欧洲杯竞猜

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School board hears updates on parcel tax

On Thursday night, the Davis School board heard from several teachers and community members who are working on the campaign supporting Measure G — the proposed local school parcel tax that is on the March 3 ballot, which would raise about $3 million annually in order to equalize salaries for Davis teachers and staff, bringing them up to a level competitive with other nearby school districts.

David Plaut, a sixth-grade teacher at César Chávez elementary (and the parent of two students attending Davis public schools), said, “I want my children to have the best teachers possible, and that’s not going to happen when we are paying lower salaries for teachers… we have recently been unable to hire some of the new teachers that we recruited. So I’m knocking on doors and delivering Measure G yard signs. People have been overwhelmingly positive — I am reminded that Davis people really appreciate their teachers.”

Roxanne Deutsch, a teacher at Birch Lane Elementary (and the parent of a 2011 local high school graduate), said, “I personally have knocked on around 150 doors in the Birch Lane community. Along the way, I met the very first Birch Lane PTA president, and many others. It’s really invigorating, and I’m enjoying it a lot. I’ve found that in Davis, people love their teachers.”

And longtime parent/activist Hiram Jackson, a volunteer in the campaign, described Measure G as “a chance for our district to take better control of our finances. My youngest son graduates (from high school) this year, so for me, this is very much a ‘pay-it-forward’ moment. Measure G is a chance to make compensation for our teachers (in this district) work in a better way for future generations.”

Chávez MPR

Three teachers from Chávez Elementary expressed dismay at the likely delay in the start of construction for a new MultiPurpose Room at that campus. In recent months, a number of homeowners live close to the school have expressed concern about the proposed building site for the new MPR on the Chávez campus, and complained that the district did not do a good job informing the neighbors about meetings concerning the new MPR.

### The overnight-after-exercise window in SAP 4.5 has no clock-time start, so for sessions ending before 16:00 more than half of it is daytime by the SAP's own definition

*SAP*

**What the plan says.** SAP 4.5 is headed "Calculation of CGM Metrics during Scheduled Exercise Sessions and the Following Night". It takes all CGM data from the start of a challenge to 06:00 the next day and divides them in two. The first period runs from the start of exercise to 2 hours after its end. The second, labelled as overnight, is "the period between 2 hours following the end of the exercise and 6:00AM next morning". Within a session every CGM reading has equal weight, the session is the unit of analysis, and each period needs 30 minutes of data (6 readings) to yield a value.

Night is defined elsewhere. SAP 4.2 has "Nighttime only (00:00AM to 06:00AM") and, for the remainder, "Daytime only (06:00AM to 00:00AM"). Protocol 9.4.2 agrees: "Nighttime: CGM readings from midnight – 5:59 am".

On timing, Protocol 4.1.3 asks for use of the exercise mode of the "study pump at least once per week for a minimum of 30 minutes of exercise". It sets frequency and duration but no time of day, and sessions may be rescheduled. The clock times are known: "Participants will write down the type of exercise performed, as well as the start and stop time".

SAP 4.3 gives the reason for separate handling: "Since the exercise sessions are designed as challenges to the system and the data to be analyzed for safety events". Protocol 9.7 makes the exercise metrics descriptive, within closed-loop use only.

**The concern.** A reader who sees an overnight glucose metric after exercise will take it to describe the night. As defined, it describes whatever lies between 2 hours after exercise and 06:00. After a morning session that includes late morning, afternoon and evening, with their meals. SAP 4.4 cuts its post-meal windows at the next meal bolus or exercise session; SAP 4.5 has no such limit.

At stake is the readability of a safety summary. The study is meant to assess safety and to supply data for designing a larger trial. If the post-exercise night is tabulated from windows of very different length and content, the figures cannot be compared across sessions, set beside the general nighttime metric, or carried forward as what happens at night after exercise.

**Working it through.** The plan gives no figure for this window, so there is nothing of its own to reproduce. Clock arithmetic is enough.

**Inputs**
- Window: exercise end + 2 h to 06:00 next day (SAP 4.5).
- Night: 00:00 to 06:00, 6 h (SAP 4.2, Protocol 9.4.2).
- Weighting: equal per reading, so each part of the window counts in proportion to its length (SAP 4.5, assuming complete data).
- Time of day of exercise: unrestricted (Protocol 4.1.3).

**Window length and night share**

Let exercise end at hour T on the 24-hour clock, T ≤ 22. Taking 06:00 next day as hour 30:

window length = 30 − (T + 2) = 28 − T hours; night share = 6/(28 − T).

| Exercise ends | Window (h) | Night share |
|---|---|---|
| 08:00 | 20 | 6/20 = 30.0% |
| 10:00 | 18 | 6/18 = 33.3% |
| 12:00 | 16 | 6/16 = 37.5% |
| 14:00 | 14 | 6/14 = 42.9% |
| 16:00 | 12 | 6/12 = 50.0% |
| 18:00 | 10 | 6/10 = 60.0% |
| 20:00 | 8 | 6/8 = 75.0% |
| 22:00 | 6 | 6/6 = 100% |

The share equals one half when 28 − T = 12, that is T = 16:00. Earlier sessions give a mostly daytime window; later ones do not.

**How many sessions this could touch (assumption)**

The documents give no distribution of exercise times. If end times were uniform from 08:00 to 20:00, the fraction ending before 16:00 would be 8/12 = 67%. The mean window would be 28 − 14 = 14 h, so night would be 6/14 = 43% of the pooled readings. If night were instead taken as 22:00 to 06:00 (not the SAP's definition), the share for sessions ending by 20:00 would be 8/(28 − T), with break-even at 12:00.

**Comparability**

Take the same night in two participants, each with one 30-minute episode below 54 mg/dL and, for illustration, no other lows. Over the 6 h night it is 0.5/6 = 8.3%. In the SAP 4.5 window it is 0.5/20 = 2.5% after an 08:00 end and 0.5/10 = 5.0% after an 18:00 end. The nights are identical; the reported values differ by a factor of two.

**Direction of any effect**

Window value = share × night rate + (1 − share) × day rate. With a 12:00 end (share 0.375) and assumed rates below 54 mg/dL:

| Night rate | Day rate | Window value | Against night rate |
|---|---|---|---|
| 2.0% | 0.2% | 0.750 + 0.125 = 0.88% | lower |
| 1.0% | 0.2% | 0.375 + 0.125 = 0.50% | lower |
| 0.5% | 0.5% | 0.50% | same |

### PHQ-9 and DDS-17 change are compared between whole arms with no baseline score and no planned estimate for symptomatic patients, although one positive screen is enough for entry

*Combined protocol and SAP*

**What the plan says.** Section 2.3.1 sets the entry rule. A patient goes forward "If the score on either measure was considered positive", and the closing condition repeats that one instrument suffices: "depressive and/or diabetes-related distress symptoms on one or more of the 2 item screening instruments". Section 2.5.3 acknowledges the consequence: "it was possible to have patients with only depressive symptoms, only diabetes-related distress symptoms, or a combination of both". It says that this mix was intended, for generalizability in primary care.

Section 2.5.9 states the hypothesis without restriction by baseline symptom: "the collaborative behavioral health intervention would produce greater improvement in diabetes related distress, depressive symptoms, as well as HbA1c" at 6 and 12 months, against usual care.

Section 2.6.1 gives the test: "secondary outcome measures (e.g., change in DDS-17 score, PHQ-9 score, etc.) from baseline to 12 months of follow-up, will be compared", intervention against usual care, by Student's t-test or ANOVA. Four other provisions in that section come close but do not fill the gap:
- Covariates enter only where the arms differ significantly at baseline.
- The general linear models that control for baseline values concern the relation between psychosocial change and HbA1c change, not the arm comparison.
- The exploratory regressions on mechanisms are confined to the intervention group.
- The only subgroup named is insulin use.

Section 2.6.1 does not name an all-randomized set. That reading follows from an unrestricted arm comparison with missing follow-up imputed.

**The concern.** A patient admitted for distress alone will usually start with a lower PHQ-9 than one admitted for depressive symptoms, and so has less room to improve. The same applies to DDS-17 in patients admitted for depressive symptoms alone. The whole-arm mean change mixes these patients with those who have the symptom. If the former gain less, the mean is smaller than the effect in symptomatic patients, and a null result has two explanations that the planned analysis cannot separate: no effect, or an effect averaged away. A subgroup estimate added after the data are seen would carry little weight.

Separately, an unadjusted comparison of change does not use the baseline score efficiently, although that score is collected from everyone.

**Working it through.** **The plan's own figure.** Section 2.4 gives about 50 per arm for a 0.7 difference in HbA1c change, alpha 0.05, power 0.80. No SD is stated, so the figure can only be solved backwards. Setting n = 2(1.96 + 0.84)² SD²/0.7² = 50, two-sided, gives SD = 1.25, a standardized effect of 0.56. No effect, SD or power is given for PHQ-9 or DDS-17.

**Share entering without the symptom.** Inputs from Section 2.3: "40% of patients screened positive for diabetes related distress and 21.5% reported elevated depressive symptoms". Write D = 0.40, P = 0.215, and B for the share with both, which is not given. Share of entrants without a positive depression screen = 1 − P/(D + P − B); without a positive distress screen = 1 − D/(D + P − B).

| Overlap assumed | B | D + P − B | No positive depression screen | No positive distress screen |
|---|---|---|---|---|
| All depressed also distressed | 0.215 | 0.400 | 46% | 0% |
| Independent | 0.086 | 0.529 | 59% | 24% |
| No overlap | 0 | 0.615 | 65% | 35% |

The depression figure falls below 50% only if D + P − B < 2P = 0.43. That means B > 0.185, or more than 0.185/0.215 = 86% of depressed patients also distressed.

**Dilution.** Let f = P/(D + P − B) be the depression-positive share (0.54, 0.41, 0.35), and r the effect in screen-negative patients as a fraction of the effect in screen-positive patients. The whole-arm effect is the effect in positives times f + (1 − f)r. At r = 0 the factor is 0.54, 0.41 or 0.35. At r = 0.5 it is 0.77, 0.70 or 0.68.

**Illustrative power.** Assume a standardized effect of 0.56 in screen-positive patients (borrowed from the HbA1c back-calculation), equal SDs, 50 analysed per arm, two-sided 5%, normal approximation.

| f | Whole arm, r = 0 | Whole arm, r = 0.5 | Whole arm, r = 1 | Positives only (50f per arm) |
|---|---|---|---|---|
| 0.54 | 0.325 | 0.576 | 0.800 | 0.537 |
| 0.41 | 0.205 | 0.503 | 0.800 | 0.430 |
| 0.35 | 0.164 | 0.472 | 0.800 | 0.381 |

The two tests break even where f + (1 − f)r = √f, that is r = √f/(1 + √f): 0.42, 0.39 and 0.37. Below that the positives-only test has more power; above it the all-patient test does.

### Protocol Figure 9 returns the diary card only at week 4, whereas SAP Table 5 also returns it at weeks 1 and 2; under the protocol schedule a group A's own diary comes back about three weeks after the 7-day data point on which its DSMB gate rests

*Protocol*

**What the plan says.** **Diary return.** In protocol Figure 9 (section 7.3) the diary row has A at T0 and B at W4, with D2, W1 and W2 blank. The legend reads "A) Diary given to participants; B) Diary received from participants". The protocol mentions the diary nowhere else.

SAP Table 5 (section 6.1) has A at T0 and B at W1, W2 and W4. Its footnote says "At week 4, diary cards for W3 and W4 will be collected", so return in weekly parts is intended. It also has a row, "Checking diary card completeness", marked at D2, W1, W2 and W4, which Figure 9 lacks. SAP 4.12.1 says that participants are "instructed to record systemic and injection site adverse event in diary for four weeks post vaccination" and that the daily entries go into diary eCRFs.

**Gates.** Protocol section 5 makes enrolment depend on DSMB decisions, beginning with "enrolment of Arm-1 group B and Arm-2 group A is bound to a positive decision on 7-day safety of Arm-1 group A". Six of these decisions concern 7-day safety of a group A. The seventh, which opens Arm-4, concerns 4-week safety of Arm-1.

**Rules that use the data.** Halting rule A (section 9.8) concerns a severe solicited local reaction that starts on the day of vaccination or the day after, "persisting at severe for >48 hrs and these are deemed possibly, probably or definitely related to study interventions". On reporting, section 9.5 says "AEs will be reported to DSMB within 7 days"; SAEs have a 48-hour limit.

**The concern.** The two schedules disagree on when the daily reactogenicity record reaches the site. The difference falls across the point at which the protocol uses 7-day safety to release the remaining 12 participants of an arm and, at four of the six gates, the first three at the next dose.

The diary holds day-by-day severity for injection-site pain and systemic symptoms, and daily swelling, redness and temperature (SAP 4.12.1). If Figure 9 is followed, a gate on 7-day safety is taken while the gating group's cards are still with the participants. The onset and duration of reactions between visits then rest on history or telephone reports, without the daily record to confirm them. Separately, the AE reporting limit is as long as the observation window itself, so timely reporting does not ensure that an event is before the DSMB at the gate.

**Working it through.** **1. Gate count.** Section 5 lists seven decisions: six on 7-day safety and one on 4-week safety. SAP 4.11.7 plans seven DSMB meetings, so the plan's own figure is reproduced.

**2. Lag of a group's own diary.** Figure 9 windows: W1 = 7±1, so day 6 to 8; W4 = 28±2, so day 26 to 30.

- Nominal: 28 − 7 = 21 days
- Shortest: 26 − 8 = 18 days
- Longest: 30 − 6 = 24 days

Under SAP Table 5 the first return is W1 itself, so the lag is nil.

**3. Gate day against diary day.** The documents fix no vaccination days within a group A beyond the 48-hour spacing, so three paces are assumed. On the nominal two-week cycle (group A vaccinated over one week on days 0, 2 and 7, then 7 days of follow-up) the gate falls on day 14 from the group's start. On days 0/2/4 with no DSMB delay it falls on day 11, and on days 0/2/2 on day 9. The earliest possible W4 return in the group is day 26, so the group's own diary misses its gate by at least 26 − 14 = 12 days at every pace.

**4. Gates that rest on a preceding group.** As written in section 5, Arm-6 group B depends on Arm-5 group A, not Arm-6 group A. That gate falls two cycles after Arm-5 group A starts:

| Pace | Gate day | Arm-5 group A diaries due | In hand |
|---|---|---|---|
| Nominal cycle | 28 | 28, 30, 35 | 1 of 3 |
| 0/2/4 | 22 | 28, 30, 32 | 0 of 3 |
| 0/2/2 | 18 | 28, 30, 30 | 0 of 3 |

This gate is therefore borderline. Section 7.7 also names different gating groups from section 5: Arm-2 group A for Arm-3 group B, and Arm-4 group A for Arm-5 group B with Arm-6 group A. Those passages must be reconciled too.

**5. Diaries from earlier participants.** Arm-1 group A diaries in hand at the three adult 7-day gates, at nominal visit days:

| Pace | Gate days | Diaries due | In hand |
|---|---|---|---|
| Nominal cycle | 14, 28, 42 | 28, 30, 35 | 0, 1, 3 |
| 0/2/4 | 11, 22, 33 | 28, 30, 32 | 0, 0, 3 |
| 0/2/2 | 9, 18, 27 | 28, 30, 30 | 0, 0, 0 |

Sixth-grade teacher Plaut told the trustees that the likely postponement of the new MPR at Chávez due to “the inability to arrive at a decision about placement” is “incredibly frustrating and disheartening … this seems very much a situation where the grownups were unable to resolve their differences, and our students are paying the price. To be honest, I don’t have an opinion about where the MPR goes. I just know that we need it to be built as soon as possible.”

欧洲杯竞猜Plaut pointed out that the existing MPR, was built in the 1950s, and is too small to accomodate all-school gatherings.  “It has no stage, and the kids are squished to the brim … we are probably violating fire code. And it’s hard to get the kids to be a good audience under these circumstances. I hope the facilities subcomittee understands the urgency of getting this project going.

欧洲杯竞猜Kaitlin Post, a third-grade teacher at Chávez, told the trustee that while “we knew there were parent concerns, we voted unanimously as a staff to support the district’s plan (for locating the new MPR). We are so ready to have a new MPR. We all know how much we need it. It is really hard to be at a school with so many students that has an MPR without enough space. That’s why everyone on the staff came together and said ‘we support the district’s plan, and we want it to go forward.”

欧洲杯竞猜And Petrina Jonas, a teacher/librarian at Chávez, told the trustees that “you could almost hear the sighs of frustration when it was announced that we were most likely going to be pushed back in the construction sequence. There’s a lot of worry that we won’t have enough money left (when construction finally begins) because of inflation costs, and the scale of construction might be reduced, and (the new MPR) won’t meet our needs.”

Jonas added “Our kids don’t like going in the (existing) MPR on rainy days. The MPR smells… we need a new MPR — the teachers want it, the parents want it, and the kids want it.”

Elsewhere on the agenda, the school board heard an update on Gov. Gavin Newsom’s January budget proposal. Bruce Colby, the district’s longtime Chief Budget and Operations Officer, told the trustees that the district is looking at modest increases in state funding (less than 3-percent annually) under the governor’s proposal.

But pension costs are going to increase by upwards of 18-percent annually, the cost of property insurance/liability insurance is almost certain to increase, and the Davis school district will need to work hard to maintain the state-mandated three percent budget reserve. Superintendent John Bowes added that the district would need something like an 8-percent budget reserve in order to cover all the district’s expenses for one month.

The next meeting of the Davis school board will be on Thursday, Feb. 20. That meeting will include a discussion of school safety plans (the state requires school districts to annually review and update safety plans for each school campus), and a study session on the district’s efforts regarding social-emotional learning.

— Reach Jeff Hudson at [email protected] or 530-747-8055.

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